NBCUniversal shuffles TV executive team; sports chief Mark Lazarus gets a big promotion – Los Angeles Times
NBCUniversal Chief Executive Steve Burke has shuffled the management team that oversees the nuts and bolts of the company’s broadcast TV business.
As part of the move, one of Burke’s most trusted lieutenants, Mark Lazarus, received a substantial promotion. Lazarus, chairman of the NBC Sports group for the last five years, becomes chairman of NBC Broadcasting and Sports.
Lazarus, 53, gains oversight of the NBC broadcast portfolio previously managed by Ted Harbert. In a separate memo, Harbert noted that this weekend marks the end of his 40th season in TV.
“The proverbial next chapter lies ahead and I’m happy to say I have no idea what it is,” Harbert said. “I’ve loved working at 30 Rock and with all the great people here.”
In addition to running NBC’s valuable sports operation, Lazarus will be in charge of television stations that the company owns and serve as NBC’s top diplomat in its relations with affiliated stations. His turf also will include network operations and broadcast standards.
“Mark and his team have a winning culture, and the quality of NBC Sports’ coverage is unsurpassed, from the Olympics and Sunday Night Football to the Premier League, golf, NHL and NASCAR,” Burke said in his note to employees. “Mark’s energy, intelligence and character will be great assets to NBC Broadcasting, as they have been at NBC Sports.”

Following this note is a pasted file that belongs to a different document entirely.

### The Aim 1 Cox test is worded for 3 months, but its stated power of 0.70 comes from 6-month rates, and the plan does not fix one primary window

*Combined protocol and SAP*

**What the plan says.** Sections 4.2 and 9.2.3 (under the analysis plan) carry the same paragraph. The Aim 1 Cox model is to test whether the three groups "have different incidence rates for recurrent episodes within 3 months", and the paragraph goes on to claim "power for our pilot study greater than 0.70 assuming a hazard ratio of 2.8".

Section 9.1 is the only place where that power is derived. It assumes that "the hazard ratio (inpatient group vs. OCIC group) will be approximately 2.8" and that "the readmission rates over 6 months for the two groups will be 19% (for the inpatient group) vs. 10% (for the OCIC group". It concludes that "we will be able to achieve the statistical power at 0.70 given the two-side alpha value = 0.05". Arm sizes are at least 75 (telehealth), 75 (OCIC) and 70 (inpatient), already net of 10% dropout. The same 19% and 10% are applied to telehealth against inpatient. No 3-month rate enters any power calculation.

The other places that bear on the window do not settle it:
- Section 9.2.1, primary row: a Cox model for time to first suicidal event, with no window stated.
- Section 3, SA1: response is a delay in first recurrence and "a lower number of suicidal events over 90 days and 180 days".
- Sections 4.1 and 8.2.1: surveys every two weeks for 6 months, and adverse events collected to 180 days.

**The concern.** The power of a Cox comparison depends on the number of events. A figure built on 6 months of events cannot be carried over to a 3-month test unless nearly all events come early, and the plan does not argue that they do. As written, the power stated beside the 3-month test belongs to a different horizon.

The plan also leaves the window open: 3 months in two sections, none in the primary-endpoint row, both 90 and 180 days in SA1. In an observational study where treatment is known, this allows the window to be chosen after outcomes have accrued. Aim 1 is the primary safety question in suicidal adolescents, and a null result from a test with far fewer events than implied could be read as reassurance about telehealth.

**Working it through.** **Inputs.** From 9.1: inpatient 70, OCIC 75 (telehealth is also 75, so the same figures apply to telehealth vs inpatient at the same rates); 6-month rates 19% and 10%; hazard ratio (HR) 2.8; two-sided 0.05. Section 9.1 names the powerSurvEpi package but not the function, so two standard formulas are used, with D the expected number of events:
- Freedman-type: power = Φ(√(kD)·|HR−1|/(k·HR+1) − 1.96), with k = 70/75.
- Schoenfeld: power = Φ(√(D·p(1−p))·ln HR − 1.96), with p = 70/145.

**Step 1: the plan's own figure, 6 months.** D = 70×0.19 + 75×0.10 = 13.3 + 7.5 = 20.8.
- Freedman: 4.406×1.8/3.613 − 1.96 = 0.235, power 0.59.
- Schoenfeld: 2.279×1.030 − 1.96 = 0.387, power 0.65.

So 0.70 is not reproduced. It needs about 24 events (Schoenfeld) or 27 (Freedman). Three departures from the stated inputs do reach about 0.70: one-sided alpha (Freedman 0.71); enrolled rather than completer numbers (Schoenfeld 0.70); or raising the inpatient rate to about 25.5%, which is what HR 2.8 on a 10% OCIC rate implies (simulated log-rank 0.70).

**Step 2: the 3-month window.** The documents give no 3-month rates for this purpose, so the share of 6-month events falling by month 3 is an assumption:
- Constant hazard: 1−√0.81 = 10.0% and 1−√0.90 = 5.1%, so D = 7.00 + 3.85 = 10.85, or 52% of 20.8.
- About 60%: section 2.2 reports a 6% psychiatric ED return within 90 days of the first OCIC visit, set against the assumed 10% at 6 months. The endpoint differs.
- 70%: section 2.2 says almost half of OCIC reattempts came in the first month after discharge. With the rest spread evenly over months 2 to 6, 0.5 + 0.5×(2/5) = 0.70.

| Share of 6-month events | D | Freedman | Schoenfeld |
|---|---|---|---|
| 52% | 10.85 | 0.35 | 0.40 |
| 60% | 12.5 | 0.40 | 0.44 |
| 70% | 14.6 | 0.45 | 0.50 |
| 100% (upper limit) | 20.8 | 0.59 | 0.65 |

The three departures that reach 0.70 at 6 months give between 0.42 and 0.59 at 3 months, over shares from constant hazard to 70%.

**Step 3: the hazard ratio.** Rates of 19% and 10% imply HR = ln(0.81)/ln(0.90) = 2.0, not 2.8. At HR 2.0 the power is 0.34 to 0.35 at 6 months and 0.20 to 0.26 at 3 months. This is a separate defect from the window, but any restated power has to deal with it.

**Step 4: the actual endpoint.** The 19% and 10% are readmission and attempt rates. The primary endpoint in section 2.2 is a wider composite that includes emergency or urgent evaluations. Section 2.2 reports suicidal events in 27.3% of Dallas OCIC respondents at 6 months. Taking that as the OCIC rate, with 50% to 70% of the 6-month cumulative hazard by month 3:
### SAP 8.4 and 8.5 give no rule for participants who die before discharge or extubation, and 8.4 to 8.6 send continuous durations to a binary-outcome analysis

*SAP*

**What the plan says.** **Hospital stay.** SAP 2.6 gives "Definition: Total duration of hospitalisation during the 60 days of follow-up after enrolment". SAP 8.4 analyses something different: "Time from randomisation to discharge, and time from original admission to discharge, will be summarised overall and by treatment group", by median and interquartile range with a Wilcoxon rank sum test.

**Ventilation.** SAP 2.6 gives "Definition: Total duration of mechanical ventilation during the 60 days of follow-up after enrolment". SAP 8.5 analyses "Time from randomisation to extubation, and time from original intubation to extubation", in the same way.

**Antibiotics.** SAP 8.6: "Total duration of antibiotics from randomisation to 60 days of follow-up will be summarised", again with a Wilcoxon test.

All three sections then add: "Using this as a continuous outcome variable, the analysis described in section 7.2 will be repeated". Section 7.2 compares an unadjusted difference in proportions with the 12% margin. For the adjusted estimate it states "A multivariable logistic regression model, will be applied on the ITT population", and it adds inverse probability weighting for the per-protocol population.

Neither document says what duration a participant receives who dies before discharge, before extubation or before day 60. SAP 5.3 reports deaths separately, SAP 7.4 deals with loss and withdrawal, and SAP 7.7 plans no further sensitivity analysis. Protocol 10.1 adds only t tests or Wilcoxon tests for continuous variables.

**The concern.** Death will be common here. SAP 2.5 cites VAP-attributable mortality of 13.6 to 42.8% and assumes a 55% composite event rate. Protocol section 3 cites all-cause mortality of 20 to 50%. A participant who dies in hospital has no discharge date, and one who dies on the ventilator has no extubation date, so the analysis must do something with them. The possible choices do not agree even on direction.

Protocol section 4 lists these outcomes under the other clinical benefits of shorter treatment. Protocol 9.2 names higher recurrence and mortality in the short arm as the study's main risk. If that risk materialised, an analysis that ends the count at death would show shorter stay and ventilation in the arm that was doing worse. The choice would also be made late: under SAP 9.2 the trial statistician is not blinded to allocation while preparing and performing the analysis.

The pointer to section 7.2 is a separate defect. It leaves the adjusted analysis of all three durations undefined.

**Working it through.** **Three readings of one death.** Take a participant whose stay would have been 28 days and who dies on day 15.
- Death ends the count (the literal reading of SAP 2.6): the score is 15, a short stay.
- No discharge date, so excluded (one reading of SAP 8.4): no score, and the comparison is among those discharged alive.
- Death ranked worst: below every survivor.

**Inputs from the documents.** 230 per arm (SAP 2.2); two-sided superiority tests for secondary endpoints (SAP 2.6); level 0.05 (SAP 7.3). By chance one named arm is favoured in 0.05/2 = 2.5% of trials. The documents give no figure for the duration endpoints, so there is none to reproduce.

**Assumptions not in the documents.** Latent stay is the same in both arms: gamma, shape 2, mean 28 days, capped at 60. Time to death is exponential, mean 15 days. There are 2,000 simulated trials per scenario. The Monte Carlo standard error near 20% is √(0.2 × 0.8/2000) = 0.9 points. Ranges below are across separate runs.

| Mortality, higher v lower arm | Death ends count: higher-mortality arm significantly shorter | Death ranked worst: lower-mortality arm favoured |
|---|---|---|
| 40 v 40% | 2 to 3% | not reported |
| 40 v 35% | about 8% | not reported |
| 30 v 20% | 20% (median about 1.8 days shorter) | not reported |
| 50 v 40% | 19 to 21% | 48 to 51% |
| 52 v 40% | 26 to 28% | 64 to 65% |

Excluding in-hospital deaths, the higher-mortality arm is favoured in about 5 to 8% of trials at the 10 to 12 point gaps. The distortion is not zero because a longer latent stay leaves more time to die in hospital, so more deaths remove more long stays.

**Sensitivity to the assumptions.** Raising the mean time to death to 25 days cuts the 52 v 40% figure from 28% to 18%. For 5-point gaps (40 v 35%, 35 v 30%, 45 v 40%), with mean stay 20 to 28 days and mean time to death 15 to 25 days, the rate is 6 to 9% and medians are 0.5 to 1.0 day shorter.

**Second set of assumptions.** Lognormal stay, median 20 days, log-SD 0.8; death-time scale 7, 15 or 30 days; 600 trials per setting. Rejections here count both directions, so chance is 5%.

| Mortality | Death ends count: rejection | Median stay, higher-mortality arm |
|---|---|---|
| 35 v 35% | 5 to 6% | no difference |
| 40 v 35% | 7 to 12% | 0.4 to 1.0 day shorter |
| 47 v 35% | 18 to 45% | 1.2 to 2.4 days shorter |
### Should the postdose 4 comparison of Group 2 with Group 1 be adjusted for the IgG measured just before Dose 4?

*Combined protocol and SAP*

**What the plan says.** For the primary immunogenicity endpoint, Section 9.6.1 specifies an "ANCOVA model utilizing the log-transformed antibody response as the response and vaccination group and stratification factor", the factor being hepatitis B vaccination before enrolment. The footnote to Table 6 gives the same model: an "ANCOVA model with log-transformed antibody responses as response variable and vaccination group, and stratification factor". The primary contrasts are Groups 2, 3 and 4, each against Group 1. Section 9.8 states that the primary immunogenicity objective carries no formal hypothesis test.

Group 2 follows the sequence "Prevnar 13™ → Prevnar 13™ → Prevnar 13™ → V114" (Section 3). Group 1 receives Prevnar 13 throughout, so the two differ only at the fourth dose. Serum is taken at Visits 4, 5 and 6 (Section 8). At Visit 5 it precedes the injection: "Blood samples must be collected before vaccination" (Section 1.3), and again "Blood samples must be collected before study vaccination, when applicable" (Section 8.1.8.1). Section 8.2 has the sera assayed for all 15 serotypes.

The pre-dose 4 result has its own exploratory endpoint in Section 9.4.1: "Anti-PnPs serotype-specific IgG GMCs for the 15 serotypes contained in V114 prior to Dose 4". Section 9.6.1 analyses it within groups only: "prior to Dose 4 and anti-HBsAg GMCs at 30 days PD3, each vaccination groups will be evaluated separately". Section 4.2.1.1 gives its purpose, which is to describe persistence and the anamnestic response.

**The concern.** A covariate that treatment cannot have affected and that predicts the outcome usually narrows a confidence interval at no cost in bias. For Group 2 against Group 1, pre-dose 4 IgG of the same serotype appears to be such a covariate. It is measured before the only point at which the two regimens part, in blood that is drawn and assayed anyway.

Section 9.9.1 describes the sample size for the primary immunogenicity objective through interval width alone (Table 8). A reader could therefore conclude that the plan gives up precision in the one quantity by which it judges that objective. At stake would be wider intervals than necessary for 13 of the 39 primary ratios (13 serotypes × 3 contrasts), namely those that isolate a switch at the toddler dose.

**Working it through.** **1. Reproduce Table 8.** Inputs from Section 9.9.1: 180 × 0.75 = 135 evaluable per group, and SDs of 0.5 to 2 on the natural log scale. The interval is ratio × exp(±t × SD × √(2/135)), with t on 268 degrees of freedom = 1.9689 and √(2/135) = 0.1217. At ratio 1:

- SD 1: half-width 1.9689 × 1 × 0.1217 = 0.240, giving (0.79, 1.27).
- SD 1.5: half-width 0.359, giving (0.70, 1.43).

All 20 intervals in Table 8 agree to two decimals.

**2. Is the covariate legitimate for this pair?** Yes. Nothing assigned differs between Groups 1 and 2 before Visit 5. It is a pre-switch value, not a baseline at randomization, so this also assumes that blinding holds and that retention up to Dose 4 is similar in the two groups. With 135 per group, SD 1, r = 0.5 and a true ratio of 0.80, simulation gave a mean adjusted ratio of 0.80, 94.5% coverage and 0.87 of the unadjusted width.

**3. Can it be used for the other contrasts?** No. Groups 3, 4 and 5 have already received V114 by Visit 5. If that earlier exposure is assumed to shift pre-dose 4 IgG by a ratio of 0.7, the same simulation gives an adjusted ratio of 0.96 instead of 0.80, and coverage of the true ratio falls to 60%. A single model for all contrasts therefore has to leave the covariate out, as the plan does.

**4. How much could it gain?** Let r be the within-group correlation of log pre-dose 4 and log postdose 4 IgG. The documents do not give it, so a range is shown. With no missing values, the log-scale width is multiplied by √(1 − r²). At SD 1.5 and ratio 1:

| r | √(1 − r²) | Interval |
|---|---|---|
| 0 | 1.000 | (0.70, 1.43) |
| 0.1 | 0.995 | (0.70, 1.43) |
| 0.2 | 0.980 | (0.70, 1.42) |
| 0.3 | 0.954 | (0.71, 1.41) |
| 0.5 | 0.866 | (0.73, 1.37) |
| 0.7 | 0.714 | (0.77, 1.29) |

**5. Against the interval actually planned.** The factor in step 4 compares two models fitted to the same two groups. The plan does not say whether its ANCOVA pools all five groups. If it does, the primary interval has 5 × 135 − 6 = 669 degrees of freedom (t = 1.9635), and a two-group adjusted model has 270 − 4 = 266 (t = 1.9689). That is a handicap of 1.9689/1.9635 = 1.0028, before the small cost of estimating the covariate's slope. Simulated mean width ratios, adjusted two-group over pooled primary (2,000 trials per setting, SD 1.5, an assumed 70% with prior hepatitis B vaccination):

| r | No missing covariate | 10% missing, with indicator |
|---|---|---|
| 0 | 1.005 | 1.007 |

Under the new structure, division heads Valari Staab (TV stations), Jean Dietze (affiliate relations), Scot Chastain (affiliate marketing), Tina Silvestri (network operations) and Alan Wurtzel (broadcast standards) will report to Lazarus.
Harbert’s last day will be Oct. 14. He has been with Comcast for 12 years, including serving as CEO of Comcast’s entertainment group, including the E! channel, before the merger with NBC.
Burke, in his note, saluted Harbert for his “encyclopedic knowledge of the television business, creative instincts and enthusiasm.”
Before joining Comcast, Harbert was president of NBC Studios in Burbank, helping to guide such prime-time shows as “Will & Grace,” “Boomtown” and “Providence.” He spent 20 years in the business at ABC, where he served as head of that network when it boasted such beloved shows as “The Wonder Years,” “NYPD Blue” and “Home Improvement.”
“He has been an important advisor to me and a great colleague and mentor to many of you,” Burke said of Harbert. “I know Ted’s heart will always remain in the television business.”
In other moves, Burke charged George Cheeks and Paul Telegdy with running NBC’s first-run syndication business. Jeff Bader picks up responsibility for the broadcast research group, and Kevin MacLellan becomes chairman of global distribution and international.
Lastly, Maggie McLean Suniewick, a 10-year Comcast veteran, was appointed president of NBCUniversal digital enterprises, a new role in an increasingly important space.